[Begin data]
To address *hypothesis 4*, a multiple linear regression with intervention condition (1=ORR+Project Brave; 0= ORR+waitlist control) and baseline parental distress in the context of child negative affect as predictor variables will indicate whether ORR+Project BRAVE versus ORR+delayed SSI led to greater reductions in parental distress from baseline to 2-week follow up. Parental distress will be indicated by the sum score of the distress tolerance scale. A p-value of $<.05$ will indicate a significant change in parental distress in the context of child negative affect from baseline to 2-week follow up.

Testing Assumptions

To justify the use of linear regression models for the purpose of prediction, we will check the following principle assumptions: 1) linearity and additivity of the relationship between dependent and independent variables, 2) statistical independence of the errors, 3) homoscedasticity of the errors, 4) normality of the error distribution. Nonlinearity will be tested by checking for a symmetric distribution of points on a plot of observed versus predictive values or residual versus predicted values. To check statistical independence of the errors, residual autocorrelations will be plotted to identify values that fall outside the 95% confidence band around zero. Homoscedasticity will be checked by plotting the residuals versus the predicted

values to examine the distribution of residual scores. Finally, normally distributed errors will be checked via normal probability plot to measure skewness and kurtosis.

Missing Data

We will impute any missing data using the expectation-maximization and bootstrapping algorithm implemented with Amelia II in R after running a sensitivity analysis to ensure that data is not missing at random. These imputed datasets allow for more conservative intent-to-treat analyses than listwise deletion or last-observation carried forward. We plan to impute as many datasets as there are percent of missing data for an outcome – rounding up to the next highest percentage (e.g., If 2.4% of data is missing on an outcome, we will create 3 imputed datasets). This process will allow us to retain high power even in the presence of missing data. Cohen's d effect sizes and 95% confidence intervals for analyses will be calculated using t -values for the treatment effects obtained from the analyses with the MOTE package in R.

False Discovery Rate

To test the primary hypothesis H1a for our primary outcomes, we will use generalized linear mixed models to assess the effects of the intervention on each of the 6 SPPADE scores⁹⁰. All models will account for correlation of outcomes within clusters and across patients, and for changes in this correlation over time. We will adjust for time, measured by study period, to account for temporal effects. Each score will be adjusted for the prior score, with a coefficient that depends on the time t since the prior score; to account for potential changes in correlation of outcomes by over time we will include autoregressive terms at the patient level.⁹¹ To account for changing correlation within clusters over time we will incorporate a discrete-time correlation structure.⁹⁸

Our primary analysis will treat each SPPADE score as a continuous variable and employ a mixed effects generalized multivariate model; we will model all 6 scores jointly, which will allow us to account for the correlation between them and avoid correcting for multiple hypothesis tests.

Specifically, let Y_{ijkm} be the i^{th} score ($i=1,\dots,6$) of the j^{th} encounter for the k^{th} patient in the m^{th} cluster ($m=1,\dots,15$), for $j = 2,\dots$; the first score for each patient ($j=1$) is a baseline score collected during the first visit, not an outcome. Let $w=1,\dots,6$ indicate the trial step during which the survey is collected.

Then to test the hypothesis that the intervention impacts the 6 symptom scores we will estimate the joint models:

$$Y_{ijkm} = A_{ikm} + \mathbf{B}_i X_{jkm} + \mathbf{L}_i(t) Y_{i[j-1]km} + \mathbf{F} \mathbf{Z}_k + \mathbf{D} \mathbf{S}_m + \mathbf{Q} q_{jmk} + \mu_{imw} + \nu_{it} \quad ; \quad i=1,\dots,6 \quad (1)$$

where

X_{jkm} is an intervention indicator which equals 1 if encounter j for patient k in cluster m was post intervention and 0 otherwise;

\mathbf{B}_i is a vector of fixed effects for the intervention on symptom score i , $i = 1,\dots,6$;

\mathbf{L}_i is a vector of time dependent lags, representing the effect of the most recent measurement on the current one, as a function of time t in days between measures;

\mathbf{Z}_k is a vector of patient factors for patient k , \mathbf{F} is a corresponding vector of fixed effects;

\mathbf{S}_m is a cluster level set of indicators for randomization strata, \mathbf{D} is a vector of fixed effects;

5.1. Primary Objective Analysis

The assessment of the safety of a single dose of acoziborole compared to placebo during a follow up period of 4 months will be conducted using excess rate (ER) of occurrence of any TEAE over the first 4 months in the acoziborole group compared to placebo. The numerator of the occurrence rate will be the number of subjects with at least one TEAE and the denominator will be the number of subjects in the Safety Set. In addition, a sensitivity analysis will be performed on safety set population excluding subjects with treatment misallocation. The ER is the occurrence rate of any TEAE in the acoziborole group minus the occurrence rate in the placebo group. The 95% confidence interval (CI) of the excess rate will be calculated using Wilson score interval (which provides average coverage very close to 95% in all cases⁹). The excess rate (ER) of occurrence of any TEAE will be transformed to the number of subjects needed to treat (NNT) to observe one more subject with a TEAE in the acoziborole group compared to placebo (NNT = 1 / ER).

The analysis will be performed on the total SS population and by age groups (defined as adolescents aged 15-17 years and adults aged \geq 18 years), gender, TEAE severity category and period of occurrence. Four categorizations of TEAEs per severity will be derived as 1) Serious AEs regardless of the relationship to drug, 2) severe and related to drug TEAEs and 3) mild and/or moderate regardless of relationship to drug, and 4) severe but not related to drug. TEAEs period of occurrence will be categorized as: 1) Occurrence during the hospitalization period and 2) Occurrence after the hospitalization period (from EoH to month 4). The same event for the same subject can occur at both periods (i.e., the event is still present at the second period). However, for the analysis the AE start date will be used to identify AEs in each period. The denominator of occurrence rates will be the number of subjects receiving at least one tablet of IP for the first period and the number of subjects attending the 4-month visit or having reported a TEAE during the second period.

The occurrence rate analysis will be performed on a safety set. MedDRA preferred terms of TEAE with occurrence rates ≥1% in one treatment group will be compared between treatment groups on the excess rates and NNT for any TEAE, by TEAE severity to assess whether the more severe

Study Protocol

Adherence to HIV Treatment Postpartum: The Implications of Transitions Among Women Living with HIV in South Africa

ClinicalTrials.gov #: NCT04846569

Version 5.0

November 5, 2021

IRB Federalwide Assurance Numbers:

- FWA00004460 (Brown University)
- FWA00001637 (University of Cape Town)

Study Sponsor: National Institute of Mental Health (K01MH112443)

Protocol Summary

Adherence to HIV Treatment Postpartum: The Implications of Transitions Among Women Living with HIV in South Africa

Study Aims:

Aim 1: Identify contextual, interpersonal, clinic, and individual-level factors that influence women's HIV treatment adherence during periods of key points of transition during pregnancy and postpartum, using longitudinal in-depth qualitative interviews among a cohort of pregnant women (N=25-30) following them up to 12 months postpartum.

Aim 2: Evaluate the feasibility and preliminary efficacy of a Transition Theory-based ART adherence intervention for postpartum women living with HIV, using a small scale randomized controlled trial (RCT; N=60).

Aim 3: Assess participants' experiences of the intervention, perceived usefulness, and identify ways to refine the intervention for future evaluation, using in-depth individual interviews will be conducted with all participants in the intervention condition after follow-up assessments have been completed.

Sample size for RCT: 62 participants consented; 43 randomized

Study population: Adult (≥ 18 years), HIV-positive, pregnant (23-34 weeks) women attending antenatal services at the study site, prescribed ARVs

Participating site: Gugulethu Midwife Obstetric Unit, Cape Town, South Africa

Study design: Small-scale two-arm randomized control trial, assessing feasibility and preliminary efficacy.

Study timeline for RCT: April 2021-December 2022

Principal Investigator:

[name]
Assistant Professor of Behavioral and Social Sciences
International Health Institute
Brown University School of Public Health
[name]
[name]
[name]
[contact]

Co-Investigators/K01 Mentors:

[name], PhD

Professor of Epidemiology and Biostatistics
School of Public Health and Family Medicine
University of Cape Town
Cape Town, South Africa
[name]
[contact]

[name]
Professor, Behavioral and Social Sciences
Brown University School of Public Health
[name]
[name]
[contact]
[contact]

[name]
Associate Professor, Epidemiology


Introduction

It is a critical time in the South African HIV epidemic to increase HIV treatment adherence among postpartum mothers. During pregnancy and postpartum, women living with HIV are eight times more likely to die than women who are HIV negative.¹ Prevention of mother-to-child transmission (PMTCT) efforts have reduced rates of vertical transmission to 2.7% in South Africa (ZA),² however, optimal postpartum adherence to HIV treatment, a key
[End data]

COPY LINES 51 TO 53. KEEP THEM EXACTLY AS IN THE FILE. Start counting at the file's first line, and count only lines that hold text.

[contact]

Co-Investigators/K01 Mentors:

[name], PhD